Musician Chris Martin and actress Gwyneth Paltrow have announced that they are “consciously uncoupling” in other words, they are to amicably separate.
The international couple have two young children and have spent their married life both in the UK and the USA. The Sunday Times reported that the couple have a combined wealth of nearly £120 million and own a portfolio of properties both in the UK and the USA including their home in L.A., a Manhattan apartment, a Hamptons estate and a mansion in London’s Belsize Park.
As with any separating couple where there are international elements to their lifestyle, Chris Martin and Gwyneth Paltrow will have many important factors to consider when bringing their marriage to an end. Who will look after the children and where? Where will they divorce? What will happen to assets located abroad?
In relation to their children, the couple has indicated that they are intending to “co-parent”. But what happens if they can’t agree on where the children will live and who they will live with? It is not unusual for a divorcing couple to disagree about arrangements for their children but issues of residence and visitation can become all the more challenging if the parents live or intend to live in different countries.
In England, if one parent wishes to move abroad with a child, they either need to have permission from the other parent or the permission of the court. Parents, who have a court order in respect of contact with their children, may need to get it registered with the court in the country where the child lives in order to it be enforced.
If one parent removes a child from the country in which they live without the permission of the other parent this known as parental child abduction. It is clearly unlikely in the case of Martin and Paltrow but figures released in December 2013 by the Foreign & Commonwealth Office (FCO) show that the number of parental child abduction and custody cases has more than doubled over the last decade, with almost two children being abducted abroad each day. This can have severe consequences, not only the emotional distress to all involved but also criminal sanctions for the abducting parent and the onerous financial costs of fighting custody battles in foreign courts.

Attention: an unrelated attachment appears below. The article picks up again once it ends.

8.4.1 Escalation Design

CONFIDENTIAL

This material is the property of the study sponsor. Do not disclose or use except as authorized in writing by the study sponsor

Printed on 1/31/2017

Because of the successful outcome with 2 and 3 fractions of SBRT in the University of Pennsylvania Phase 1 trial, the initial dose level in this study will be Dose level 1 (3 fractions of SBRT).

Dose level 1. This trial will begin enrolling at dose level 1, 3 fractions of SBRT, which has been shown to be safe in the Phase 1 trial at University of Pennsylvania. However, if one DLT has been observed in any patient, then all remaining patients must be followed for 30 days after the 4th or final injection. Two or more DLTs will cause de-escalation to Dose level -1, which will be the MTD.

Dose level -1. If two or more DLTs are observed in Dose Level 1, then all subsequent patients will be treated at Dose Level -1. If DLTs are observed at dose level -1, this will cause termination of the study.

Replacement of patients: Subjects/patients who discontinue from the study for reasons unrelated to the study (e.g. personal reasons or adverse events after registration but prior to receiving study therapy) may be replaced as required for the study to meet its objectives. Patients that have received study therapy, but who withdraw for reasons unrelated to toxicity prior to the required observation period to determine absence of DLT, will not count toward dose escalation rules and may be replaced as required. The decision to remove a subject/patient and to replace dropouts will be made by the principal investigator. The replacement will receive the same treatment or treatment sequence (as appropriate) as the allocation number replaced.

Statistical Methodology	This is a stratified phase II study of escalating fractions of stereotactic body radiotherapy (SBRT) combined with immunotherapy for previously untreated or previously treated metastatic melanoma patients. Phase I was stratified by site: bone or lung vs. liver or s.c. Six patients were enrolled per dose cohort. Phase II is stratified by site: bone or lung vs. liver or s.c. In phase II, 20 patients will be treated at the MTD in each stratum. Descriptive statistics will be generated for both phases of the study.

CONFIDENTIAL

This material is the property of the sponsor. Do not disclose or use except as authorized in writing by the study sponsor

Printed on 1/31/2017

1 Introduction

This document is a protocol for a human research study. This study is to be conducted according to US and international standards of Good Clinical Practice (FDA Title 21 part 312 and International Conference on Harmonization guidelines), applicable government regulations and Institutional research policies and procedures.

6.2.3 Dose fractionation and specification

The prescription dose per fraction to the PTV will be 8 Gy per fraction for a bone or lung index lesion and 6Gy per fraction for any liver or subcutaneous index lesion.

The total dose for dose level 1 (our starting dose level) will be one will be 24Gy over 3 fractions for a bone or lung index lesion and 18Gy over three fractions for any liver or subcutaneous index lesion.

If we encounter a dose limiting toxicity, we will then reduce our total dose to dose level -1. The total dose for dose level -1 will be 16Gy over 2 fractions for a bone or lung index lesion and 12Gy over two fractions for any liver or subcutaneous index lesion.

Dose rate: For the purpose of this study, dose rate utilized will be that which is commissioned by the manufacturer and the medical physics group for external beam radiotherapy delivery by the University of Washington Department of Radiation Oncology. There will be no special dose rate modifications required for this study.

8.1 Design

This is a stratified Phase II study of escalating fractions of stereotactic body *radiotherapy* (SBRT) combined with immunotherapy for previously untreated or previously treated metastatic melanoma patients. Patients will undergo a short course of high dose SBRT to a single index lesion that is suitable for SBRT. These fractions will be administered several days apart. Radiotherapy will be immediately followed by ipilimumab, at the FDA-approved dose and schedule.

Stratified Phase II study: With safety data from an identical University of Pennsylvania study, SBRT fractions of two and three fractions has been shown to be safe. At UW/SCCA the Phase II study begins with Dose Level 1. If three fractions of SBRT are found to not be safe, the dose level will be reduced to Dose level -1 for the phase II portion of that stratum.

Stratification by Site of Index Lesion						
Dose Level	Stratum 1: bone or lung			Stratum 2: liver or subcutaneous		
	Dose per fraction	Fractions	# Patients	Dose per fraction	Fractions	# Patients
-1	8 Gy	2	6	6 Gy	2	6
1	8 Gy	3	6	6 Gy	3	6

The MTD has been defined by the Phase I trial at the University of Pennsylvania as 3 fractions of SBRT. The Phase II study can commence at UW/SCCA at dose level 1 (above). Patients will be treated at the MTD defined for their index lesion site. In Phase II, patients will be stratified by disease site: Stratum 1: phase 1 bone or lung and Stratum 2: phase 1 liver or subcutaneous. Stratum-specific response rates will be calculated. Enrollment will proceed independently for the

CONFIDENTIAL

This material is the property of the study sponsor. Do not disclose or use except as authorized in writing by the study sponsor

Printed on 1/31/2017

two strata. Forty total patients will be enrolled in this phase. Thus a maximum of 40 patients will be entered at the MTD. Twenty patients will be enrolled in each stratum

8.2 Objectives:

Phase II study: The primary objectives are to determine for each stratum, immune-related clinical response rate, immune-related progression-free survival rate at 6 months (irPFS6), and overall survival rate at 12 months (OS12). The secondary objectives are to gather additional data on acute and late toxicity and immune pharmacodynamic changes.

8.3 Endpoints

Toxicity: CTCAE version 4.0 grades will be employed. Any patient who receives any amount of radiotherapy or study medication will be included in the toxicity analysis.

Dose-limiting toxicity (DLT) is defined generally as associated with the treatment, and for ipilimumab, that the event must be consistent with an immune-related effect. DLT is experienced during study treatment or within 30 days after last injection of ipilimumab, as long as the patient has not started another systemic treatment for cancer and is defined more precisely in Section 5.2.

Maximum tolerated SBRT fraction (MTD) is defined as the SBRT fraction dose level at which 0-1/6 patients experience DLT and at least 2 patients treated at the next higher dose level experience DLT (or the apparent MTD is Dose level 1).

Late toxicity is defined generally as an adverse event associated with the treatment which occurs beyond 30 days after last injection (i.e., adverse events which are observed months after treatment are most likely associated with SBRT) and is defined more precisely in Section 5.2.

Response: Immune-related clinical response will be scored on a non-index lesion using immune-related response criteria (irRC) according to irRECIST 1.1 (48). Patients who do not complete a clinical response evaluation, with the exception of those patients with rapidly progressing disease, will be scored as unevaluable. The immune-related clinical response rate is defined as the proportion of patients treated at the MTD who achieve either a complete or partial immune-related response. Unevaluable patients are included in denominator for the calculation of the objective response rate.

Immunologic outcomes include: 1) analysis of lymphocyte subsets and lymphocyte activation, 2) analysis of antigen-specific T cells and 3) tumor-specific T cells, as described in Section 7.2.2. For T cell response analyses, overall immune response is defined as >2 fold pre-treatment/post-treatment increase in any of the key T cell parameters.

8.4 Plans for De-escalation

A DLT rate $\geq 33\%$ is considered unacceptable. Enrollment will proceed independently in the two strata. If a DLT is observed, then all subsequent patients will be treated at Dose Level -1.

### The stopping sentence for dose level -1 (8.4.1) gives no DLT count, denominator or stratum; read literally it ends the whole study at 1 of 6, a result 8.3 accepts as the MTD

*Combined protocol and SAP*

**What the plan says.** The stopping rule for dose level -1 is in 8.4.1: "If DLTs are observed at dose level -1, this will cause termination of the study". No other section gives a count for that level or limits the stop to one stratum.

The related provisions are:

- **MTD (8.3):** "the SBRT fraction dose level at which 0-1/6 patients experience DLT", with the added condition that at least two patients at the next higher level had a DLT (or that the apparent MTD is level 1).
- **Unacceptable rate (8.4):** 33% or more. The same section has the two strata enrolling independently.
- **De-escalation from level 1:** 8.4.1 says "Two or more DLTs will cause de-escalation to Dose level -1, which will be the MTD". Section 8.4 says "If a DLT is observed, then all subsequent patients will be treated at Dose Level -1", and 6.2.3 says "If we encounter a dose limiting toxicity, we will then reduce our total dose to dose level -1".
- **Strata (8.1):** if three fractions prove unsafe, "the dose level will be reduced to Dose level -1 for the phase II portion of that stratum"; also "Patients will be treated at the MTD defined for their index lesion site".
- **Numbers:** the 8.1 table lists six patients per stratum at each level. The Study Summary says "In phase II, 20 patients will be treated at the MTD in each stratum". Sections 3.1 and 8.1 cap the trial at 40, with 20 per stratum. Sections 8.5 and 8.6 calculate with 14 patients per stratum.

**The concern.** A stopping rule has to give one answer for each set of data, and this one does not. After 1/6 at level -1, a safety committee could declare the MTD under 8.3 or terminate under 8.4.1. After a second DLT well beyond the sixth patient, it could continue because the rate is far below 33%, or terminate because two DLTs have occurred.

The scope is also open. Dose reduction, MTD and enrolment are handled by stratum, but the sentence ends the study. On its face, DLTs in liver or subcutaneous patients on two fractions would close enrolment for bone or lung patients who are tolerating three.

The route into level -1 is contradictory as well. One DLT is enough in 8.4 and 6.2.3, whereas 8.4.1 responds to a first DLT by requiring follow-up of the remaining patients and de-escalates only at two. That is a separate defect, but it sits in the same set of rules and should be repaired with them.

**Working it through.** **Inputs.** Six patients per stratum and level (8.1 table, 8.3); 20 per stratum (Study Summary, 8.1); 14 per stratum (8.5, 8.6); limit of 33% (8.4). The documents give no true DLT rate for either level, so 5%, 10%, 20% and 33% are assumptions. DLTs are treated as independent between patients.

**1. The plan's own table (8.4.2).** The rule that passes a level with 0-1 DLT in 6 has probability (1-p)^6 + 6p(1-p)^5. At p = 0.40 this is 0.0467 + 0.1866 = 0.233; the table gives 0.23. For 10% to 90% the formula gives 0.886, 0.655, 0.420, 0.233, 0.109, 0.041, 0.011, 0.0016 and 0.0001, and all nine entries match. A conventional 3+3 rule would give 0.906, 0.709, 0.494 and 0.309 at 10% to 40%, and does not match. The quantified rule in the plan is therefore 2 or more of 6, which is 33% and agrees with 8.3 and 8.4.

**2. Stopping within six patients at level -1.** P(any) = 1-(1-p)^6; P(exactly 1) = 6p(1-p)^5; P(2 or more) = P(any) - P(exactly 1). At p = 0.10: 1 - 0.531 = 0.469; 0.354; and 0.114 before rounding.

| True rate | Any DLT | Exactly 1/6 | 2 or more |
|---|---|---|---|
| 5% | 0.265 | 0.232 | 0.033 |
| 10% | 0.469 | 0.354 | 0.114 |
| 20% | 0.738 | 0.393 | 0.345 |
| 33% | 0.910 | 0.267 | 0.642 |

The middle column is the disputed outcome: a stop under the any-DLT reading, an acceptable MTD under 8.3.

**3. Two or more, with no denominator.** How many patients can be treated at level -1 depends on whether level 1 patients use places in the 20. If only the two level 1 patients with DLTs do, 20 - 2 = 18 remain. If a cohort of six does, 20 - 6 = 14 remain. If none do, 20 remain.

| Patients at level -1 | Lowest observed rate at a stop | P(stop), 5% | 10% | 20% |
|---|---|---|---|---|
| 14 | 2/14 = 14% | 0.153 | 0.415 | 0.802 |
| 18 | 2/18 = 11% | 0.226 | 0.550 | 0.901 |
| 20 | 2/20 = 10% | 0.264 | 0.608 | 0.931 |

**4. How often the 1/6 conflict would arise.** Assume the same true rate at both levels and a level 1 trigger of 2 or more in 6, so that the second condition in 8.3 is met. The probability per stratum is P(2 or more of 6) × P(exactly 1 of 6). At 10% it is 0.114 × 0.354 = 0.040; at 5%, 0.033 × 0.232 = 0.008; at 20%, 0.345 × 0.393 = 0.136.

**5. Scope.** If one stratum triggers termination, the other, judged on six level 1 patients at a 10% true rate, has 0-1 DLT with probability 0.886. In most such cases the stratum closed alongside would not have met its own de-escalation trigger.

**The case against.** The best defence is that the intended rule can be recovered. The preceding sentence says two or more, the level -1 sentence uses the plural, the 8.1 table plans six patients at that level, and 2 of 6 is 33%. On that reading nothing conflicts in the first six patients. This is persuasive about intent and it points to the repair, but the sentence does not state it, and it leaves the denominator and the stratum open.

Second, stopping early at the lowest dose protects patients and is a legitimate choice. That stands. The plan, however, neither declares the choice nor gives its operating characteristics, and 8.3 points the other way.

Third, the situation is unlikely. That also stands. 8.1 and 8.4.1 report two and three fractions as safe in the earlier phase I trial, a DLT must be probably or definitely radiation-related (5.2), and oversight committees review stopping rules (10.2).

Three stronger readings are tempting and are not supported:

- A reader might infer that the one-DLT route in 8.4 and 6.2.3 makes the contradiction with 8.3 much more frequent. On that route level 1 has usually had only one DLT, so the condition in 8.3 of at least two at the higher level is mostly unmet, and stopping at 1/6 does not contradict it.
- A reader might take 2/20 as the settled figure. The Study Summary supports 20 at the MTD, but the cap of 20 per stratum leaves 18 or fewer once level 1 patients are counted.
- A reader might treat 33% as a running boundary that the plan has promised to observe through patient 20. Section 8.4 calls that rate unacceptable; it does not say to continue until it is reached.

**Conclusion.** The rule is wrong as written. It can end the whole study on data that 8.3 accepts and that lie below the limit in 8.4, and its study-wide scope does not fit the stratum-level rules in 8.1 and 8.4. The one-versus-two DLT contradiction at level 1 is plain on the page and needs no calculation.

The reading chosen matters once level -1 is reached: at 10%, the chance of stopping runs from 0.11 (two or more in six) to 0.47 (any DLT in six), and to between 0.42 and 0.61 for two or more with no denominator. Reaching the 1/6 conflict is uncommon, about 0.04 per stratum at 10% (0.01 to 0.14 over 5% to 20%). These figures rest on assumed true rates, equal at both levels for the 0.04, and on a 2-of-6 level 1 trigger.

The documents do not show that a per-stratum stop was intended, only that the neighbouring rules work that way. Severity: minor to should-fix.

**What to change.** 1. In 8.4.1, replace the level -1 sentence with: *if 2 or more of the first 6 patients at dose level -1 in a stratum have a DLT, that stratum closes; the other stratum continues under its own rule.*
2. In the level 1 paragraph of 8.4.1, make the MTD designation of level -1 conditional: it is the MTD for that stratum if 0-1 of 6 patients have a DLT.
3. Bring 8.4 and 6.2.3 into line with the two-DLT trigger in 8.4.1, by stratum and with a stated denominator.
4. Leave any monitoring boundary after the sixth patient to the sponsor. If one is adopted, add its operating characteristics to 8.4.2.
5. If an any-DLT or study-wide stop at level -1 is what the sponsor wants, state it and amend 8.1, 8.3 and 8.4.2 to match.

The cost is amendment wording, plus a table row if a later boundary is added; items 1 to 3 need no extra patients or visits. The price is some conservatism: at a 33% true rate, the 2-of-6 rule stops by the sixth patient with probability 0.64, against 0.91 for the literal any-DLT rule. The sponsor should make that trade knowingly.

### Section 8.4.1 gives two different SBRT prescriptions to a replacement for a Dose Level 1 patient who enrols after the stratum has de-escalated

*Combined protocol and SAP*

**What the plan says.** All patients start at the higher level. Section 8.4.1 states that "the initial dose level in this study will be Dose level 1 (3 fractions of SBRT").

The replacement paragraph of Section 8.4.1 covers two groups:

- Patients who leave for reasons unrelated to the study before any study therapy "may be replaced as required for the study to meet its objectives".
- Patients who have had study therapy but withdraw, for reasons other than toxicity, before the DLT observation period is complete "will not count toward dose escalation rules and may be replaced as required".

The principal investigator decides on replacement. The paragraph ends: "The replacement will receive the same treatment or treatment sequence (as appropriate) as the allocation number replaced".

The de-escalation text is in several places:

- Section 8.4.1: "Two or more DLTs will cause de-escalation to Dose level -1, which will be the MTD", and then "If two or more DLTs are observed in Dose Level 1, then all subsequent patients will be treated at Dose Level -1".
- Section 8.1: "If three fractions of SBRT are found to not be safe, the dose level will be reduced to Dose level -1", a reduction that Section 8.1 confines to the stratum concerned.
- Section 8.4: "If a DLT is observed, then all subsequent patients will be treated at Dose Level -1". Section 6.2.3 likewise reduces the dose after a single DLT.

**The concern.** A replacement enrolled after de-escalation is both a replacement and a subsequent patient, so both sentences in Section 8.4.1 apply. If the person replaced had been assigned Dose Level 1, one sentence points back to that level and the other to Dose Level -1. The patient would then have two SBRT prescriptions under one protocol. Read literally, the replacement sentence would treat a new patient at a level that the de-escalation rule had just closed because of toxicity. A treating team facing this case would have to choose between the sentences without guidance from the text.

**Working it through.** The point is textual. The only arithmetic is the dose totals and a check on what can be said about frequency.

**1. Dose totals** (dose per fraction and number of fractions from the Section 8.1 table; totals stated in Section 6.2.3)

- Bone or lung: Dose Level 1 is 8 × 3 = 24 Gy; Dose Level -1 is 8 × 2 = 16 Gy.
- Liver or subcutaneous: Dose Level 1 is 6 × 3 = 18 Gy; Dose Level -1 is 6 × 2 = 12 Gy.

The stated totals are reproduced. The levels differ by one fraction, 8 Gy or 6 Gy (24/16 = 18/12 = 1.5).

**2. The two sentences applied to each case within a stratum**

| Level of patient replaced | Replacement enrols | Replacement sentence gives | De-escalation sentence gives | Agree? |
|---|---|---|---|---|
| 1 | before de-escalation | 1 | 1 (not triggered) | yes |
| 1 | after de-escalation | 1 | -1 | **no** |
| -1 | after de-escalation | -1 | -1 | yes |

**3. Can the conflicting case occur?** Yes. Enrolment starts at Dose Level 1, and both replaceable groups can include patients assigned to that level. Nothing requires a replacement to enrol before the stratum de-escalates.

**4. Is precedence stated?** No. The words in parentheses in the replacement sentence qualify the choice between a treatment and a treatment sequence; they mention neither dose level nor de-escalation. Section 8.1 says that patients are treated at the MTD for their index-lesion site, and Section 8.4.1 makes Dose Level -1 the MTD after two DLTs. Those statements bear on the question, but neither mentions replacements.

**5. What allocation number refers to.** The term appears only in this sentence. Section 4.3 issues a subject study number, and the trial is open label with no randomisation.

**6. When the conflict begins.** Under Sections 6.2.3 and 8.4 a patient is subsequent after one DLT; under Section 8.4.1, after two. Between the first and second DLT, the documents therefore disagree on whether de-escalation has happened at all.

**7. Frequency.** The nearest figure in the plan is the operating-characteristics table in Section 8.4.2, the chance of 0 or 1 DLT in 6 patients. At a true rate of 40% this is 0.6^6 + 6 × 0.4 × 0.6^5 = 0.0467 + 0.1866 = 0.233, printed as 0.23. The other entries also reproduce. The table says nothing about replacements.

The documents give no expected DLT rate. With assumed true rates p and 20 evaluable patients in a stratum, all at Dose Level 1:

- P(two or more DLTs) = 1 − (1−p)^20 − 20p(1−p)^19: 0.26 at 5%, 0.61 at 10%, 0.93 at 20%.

There can be vast differences between the laws relating to divorce and the settlements awarded in one country to another. Couples who live or have lived in more than one country often have the option of choosing which country they would prefer to start court proceedings. This does not necessarily have to be the country in which they live or where they married.
In Chris Martin and Gwyneth Paltrow’s case, it may be possible for them to divorce in LA where they currently live or in England as they previously lived in London which has recently been dubbed as the ‘divorce capital of the world’ due to generous financial settlements and one in six cases having an international element.
The vast differences between the divorce and settlement laws in various countries can sometimes result in divorcing couples ‘forum shopping’ which sees parties shopping around to see which country’s courts will give them the best deal. For example, the courts in some countries will consider a homemaker as equal to a breadwinner, others will not.
Clearly where the laws of one country are beneficial to one party they are likely to be detrimental to the other. This can sometimes result in a race between couples to get in there first and have divorce proceedings started first in the country that will get them a better divorce settlement.
Likewise if there are properties or assets abroad different countries apply different rules as to the ownership of assets. Some courts have the power to make orders in relation to assets both in their country and abroad, but others do not.
There may also be problems with enforcing divorce settlements obtained in one country in another. Where there are assets abroad, it is always important to take advice from an international family lawyer or a property specialist in the country where the divorce proceedings are taking place or where the property or assets are located.
However Chris Martin and Gwyneth Paltrow deal with their separation, they will both need to obtain advice from specialist international family lawyers to help them through the process.
If you need advice relating to international family law or property law contact Worldwide Lawyers who will be able to put you in touch with a specialist lawyer in the appropriate country to help you.